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Jim Martin

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  1. If you could just convince the membership of RMWeb of this, you'd have made a lasting contribution to World peace.
  2. This might have been taken in 1964. Yesterday, Today and Tomorrow was released in 1964 and won the Academy Award for "Best Foreign Language Film" in 1965. Marcelo Mastroianni won the "Best Foreign Actor" Bafta in 1965 for his performance. Jim
  3. It's not just me then! I think my wife gets alarmed at the sight of me wielding a scalpel a couple of inches from my eye, but I've worked this way for as long as I can remember. Jim
  4. If you didn't subscribe, why do you seem so cross now? This is how it is with special offers. There's never been a single one anywhere, ever that someone hadn't paid full price just before the offer started. If you actually had paid for a subscription, I could understand you being a bit miffed (although I'd still assume that you'd thought the subscription was worth what you'd paid, even if the magazine subsequently became available at a lower price: after all, why else did you buy it?) but maybe you should ask someone who actually does subscribe to the electronic edition if they feel conned? I've had several disagreements with Andy York over the years, most recently about access to electronic magazines, as it happens; but I think he's totally in the right on this one. Jim
  5. Surely this is the best use of a model train in film or TV? Jim
  6. As well as various railroads turning A units into B units by removing/rebuilding/isolating the cab, the Chicago & North-Western bought some surplus E8 and E9 B units from Amtrak in the early 70s and converted them into A units for operation on their Chicago suburban service by adding a home-brewed cab. Google "Crandall cab" for links, pics and some modelling articles. Jim
  7. I didn't scroll that far down (I'm on my phone at the moment, and the museum website needs a ton of scrolling just to get to the image that's "the content"), but I think you might have led us to the answer, although I don't think it's the Boat Race. If you click on the link to "other objects with this sub-theme" for "rowing", you get a load of posters for the Boat Race; but they suggest different stations. It seems to vary from year to year, but they're not the same ones as on the Taylor poster. In 1921 (the Taylor poster is from 1922) it was Hammersmith, Chiswick Park and Putney Bridge. In 1923 and 1924 it was the same three, and in 1933 it was the same again plus Ravenscourt Park and Turnham Green. The same gallery, though, includes posters for something called "the Molesey Regatta" from 1925 and 1928; and both of them use exactly the same "By tram from Hammersmith, Shepherds Bush or Wimbledon" wording (interestingly, not the same order as the Taylor poster). Also, both of them depict something more leisurely than a race. The 1925 poster, in particular, shows a lot of punting, which matches with the Taylor poster (see the chap just beneath the balloons who seems to be standing up with a pole): https://www.ltmuseumshop.co.uk/posters/collections/molesey-regatta-small-10394. Jim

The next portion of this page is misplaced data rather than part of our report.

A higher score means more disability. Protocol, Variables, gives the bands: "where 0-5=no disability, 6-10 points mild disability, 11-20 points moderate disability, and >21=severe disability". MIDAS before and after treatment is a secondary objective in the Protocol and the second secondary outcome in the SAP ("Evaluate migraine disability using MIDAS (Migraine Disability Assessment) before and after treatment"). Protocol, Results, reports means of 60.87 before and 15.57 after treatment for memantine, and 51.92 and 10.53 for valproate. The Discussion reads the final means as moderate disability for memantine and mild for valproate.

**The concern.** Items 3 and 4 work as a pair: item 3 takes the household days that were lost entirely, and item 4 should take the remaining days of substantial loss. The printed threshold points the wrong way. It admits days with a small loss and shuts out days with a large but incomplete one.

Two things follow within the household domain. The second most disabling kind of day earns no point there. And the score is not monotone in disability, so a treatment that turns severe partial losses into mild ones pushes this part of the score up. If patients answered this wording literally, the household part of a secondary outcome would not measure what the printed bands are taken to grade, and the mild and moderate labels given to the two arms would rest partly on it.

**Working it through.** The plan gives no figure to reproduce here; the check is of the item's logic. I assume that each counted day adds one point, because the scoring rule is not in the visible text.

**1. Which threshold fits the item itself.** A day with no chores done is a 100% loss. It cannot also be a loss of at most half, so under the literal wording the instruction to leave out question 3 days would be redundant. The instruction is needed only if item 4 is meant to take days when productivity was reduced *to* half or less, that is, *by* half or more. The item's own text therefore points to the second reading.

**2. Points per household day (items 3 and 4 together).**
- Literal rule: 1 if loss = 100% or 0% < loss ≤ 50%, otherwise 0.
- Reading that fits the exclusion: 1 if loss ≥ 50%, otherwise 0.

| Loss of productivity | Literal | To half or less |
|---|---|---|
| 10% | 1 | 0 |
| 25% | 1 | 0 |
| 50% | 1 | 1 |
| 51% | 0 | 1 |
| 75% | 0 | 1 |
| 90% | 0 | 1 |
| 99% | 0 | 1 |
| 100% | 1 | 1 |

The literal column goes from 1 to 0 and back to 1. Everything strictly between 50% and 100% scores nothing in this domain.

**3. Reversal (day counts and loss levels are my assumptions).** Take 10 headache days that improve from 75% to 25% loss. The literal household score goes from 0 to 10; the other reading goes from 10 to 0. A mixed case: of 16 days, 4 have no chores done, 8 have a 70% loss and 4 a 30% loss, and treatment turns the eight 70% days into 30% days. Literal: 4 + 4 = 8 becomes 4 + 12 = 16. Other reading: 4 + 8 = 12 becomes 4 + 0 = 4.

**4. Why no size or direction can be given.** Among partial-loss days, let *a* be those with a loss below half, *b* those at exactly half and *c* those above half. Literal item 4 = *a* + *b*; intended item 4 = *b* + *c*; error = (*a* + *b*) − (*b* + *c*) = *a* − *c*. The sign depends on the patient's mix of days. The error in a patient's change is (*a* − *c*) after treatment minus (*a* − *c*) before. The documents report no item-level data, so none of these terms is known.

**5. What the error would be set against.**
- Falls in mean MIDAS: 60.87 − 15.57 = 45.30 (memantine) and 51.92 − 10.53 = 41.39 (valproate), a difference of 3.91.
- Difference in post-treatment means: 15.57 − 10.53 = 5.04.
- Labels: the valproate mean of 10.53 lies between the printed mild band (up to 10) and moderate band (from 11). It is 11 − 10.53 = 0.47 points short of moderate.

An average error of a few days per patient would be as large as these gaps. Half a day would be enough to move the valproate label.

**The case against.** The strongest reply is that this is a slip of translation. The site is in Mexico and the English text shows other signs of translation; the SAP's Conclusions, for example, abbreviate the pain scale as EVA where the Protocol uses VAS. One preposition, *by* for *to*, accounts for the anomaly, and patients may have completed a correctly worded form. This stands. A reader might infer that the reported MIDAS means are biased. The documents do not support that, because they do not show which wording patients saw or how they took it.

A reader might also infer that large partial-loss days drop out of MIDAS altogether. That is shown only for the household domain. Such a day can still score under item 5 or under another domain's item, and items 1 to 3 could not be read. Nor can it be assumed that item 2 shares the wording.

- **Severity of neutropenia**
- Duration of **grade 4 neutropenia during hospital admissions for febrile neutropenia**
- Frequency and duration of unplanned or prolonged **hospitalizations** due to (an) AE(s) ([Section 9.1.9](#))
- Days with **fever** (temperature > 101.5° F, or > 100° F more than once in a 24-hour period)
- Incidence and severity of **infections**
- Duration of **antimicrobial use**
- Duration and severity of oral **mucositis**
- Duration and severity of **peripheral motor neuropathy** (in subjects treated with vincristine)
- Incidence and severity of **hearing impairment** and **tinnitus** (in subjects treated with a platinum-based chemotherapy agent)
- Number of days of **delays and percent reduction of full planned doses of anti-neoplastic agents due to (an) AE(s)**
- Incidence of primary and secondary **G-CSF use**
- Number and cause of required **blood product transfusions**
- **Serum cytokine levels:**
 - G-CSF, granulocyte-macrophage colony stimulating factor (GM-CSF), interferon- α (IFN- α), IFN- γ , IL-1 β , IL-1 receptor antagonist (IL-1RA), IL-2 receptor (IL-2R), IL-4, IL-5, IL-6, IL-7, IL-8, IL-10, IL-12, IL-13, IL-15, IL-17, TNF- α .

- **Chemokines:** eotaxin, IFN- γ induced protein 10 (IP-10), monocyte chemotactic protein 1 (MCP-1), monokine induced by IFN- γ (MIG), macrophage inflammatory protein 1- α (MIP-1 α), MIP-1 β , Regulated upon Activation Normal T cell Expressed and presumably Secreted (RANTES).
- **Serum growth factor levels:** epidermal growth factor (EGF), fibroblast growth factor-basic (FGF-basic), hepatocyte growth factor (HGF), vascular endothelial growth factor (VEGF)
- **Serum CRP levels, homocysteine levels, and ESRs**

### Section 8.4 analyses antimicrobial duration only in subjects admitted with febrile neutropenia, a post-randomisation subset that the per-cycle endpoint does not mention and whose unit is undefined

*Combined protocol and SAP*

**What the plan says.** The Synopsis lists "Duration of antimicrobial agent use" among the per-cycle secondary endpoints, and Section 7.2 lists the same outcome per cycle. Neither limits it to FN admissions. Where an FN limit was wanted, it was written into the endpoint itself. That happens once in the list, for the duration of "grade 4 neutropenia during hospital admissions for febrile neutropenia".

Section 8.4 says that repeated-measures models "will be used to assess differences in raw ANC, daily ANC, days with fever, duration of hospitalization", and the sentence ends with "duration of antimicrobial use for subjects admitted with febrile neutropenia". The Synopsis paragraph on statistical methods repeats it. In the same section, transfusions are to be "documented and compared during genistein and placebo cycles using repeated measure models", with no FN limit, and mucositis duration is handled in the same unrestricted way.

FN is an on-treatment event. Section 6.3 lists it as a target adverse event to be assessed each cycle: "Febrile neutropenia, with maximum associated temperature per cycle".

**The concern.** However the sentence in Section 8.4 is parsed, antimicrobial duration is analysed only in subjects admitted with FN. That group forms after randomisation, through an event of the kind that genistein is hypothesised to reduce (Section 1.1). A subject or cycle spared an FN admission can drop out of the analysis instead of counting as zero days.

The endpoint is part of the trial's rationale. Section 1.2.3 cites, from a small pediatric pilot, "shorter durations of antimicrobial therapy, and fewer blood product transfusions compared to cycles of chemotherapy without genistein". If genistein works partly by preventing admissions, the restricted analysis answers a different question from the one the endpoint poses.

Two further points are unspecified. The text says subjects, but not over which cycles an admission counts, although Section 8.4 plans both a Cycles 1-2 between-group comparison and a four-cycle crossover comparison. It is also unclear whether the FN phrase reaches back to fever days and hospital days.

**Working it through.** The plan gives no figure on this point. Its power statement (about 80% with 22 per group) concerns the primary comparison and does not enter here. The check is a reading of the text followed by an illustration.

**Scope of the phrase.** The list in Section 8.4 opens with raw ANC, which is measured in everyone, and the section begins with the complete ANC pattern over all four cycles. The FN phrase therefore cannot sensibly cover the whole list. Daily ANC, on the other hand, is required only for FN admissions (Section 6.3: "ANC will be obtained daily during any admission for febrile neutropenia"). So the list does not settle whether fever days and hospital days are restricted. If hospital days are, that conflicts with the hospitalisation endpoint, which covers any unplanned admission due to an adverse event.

8. For my birthday, my daughter bought me a copy of "Vile Bodies" by Evelyn Waugh. For those who don't know, this is a classic of the 1920s (it was actually published in 1930) set among the so-called "bright young things" - the feckless offspring of the well-off. The cover of the current paperback edition is based on a poster by Fred Taylor and is credited on the back as being from the London Transport Museum. It's on their website at https://www.ltmuseum.co.uk/collections/collections-online/posters/item/1983-4-1382. What's bugging me is that even the museum's own image doesn't carry any indication of what the poster is supposed to be advertising. The panel where I'd have expected the"London Underground" to be is blank and the only text is "by tram from Hammersmith, Wimbledon or Shepherds Bush". These locations bestride the Thames near Putney, which makes me think it might have been the Boat Race; but the general ambience looks a bit more laid back than that: perhaps just "boating on the river"? Does anyone know what this poster was used for? Thanks Jim